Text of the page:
Shale Gas and the Future of Energy
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Shale Gas and the Future of Energy

Law and Policy for Sustainability

Edited by John C. Dernbach and James R. May

The rapid growth of shale gas development has led to an intense and polarizing debate about its merit. At the 2012 United Nations Conference on Sustainable Development, countries around the world concluded that the transition to sustainability must be accelerated. This book asks and suggests answers to the question that has not yet been systematically analysed: what laws and policies are needed to ensure that shale gas development helps to accelerate the transition to sustainability?
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Chapter 3: Requiring full-cost accounting for environmental and social impacts

John H. Quigley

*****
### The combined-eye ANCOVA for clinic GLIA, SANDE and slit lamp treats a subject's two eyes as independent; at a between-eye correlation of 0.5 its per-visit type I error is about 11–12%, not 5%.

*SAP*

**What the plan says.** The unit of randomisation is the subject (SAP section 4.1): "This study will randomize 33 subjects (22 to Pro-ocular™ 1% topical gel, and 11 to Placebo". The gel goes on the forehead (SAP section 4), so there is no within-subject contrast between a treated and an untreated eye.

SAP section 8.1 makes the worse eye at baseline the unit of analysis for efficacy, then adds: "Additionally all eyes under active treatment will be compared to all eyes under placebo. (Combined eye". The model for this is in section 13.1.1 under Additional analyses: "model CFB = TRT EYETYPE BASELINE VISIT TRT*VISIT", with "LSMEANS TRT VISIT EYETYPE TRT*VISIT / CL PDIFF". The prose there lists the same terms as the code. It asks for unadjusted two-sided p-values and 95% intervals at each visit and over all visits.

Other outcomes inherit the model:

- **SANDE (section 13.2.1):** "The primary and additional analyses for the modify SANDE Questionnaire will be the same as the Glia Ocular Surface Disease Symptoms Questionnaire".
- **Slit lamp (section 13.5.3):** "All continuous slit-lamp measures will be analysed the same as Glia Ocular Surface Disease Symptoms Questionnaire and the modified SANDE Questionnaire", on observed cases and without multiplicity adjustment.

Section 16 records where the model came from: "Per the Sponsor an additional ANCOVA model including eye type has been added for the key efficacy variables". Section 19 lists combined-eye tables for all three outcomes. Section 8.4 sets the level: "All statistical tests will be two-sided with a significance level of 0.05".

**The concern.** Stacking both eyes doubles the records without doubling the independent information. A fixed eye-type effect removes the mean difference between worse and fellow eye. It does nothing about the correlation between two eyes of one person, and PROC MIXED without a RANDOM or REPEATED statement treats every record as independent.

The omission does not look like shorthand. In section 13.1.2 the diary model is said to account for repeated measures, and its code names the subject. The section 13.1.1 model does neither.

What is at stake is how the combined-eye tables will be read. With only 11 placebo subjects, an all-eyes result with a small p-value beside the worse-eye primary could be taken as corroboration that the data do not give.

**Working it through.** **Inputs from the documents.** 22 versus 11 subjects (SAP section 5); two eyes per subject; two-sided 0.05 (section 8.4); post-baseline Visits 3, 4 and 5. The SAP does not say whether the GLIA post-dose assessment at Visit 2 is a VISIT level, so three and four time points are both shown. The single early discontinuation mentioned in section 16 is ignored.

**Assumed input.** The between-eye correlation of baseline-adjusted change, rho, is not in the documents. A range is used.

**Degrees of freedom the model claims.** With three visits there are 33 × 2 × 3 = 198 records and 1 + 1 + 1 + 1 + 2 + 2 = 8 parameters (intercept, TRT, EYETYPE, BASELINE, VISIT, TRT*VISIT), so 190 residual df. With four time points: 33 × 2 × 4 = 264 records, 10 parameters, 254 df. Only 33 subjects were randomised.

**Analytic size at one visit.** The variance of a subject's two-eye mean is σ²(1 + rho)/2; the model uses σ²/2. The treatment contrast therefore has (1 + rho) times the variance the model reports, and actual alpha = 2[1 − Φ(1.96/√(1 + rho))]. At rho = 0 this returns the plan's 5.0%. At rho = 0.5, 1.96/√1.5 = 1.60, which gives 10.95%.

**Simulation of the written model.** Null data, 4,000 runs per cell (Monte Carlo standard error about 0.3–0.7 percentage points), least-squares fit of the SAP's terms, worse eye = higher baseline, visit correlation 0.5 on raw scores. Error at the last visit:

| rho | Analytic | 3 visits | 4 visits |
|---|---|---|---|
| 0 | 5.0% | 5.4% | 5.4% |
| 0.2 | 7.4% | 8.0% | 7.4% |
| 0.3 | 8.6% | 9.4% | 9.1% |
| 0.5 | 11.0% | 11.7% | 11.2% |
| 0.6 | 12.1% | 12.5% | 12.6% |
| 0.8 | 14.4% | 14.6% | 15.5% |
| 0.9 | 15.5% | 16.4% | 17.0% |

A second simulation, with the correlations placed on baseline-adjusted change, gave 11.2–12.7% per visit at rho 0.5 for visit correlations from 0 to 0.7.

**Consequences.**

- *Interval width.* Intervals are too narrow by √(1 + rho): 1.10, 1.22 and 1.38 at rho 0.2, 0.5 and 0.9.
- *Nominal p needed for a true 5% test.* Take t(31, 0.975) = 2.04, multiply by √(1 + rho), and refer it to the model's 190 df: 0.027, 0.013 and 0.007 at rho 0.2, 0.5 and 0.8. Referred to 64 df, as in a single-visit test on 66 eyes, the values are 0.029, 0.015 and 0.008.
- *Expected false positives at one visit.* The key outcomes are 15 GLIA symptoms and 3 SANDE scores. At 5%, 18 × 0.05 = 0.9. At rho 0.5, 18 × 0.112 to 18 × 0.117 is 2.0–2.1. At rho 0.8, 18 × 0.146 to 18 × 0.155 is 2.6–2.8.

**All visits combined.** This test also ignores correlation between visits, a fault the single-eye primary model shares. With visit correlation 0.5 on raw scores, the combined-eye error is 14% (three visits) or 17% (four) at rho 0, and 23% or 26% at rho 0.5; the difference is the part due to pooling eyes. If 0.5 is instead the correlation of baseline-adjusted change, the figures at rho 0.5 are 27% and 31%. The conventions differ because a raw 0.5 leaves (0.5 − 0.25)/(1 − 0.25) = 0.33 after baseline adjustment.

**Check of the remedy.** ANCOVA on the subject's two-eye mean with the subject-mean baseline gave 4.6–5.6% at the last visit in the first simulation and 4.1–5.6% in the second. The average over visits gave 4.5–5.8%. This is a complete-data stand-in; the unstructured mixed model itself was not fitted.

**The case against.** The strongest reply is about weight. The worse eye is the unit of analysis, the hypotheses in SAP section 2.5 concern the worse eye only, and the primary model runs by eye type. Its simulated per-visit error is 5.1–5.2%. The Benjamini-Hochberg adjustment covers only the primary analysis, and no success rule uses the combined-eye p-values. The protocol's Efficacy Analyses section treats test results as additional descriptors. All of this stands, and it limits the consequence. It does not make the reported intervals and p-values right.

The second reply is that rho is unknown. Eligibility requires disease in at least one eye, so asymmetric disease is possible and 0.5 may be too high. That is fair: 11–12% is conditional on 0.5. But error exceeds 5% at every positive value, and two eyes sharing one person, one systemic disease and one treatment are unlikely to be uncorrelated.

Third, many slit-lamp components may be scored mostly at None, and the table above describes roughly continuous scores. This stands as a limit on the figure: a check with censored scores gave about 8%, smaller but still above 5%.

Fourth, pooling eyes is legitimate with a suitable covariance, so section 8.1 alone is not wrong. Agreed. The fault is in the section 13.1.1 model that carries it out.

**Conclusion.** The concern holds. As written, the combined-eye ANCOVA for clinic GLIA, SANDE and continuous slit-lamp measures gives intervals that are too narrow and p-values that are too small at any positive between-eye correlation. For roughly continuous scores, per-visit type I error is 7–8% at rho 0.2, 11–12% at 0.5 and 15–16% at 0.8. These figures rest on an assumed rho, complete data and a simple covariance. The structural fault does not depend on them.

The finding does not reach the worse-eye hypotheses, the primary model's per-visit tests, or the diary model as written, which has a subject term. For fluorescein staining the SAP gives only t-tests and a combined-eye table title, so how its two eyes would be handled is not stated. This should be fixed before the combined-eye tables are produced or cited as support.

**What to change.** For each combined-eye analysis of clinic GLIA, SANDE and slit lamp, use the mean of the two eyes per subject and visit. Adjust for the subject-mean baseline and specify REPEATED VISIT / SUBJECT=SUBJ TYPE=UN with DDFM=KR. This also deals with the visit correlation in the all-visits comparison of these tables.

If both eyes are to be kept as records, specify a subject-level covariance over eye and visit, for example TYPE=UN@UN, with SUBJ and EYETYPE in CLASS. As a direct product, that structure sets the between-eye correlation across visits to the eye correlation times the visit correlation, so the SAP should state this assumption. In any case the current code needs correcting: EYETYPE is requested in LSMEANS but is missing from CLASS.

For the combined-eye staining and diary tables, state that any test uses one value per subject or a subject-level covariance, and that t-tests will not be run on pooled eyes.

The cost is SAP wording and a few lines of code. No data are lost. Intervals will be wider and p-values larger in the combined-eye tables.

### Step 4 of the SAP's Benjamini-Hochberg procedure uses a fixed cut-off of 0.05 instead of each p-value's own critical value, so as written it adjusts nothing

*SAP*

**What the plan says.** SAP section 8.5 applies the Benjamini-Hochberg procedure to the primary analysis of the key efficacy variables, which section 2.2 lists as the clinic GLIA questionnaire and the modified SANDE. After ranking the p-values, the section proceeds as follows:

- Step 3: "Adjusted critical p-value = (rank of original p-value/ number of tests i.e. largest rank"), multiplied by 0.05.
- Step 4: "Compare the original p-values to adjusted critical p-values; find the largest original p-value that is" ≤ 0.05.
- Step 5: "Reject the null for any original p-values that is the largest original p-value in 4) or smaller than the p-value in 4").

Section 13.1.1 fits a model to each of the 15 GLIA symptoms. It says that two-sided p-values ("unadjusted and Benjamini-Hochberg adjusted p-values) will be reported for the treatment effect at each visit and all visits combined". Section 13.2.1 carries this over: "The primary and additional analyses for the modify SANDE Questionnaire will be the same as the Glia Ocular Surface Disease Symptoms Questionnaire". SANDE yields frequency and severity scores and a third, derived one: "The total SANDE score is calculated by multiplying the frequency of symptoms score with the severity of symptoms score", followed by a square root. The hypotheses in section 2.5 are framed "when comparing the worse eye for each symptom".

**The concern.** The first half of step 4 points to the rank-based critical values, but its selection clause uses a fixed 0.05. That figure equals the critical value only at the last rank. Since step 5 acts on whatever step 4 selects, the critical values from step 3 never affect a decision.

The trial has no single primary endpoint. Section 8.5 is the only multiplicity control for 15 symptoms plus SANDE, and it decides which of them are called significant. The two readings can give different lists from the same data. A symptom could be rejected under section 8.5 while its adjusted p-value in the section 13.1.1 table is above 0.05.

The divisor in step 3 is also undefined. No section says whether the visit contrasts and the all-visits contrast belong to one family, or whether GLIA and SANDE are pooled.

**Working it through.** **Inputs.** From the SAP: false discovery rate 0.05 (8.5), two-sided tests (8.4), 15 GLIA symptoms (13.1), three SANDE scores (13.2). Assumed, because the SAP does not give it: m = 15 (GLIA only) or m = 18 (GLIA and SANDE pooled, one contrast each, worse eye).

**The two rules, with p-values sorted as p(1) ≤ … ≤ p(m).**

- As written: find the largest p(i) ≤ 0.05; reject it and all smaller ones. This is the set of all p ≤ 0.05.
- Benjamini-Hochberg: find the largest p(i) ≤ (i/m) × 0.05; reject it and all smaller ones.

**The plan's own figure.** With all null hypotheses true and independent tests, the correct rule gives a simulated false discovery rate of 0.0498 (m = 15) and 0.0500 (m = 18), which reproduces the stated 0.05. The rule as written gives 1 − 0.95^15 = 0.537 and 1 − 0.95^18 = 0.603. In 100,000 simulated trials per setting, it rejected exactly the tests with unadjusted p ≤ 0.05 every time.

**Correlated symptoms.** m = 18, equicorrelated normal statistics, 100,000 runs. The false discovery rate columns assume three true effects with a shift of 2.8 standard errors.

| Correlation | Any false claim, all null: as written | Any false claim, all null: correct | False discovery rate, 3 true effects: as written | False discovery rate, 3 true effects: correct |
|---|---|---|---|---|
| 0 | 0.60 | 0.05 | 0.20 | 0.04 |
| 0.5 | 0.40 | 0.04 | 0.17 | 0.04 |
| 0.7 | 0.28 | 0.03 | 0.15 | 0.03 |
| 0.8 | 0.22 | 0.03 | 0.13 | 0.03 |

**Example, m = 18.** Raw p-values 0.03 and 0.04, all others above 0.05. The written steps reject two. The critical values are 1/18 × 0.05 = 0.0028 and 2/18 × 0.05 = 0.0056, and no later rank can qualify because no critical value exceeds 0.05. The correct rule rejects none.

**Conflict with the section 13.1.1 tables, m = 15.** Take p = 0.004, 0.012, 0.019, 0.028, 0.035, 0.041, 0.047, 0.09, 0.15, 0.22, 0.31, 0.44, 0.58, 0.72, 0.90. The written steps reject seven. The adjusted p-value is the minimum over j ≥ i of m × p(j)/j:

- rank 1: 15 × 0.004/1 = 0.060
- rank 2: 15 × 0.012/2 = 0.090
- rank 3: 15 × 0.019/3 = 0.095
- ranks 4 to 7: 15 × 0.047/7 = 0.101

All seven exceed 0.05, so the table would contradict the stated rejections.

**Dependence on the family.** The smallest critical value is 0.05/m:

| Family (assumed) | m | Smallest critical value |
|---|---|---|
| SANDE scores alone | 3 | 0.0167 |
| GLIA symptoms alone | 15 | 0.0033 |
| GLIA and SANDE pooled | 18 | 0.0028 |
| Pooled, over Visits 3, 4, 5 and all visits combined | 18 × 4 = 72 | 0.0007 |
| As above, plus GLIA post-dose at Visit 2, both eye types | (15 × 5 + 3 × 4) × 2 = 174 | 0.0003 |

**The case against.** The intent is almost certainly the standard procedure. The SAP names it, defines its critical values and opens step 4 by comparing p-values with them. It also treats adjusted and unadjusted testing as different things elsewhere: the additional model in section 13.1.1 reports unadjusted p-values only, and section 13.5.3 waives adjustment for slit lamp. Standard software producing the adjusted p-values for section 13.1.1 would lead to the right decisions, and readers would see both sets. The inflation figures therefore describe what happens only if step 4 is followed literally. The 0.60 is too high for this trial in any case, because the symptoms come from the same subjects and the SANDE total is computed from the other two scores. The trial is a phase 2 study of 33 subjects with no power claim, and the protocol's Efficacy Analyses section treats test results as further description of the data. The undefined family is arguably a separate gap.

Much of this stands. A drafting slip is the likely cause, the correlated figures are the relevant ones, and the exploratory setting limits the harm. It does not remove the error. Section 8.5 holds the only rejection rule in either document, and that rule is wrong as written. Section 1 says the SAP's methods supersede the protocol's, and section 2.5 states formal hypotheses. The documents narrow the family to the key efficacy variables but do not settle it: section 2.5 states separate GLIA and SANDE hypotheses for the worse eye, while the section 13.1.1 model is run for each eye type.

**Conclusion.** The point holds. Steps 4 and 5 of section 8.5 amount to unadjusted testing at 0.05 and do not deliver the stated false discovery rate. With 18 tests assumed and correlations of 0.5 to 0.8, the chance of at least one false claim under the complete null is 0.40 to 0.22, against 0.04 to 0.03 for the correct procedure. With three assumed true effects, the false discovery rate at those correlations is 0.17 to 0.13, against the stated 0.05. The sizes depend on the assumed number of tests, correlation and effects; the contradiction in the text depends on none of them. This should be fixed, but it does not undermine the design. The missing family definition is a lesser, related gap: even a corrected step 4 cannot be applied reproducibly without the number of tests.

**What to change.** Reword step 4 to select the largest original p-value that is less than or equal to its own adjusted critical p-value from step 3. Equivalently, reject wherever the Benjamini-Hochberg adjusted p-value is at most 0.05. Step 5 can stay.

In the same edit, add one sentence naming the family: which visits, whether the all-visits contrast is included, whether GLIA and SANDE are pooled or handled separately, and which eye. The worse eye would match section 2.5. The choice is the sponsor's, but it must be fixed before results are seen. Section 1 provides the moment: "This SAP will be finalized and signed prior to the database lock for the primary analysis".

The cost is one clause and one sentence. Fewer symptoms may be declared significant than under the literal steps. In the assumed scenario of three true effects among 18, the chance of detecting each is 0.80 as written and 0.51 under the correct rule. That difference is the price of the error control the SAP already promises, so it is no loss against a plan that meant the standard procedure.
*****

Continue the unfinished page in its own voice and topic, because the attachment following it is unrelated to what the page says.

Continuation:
Unconventional shale gas development in the US is marked by a lack of public confidence and a frayed social license to operate, resulting in pressure for outright bans on the practice in the US and in other nations with shale gas resources. It is possible for shale gas development to achieve sustainable outcomes – and avoid, minimize, and mitigate its complex, interconnected risks, while allaying public fears. Sustainable development of shale gas production requires companies to internalize their costs and risks in making development decisions. The use of water and chemicals costs shale gas companies a considerable amount of money and also accounts for a great many external social and environmental risks. Yet shale gas companies, by and large, do not appear to be integrating their accounting concerning internal costs and external risks around the use of water and chemicals. This chapter argues that full cost accounting by industry of the various environmental and social risks of shale gas operations would likely lead to the elimination of the use of water and chemicals in the hydrofracturing process. That, in turn, would produce broad range of additional economic, social, and environmental benefits, making shale gas production more sustainable than it currently is. The chapter explains how companies could employ full cost accounting, examines four regulatory and nonregulatory means of implementing it, and recommends that full cost accounting be required.

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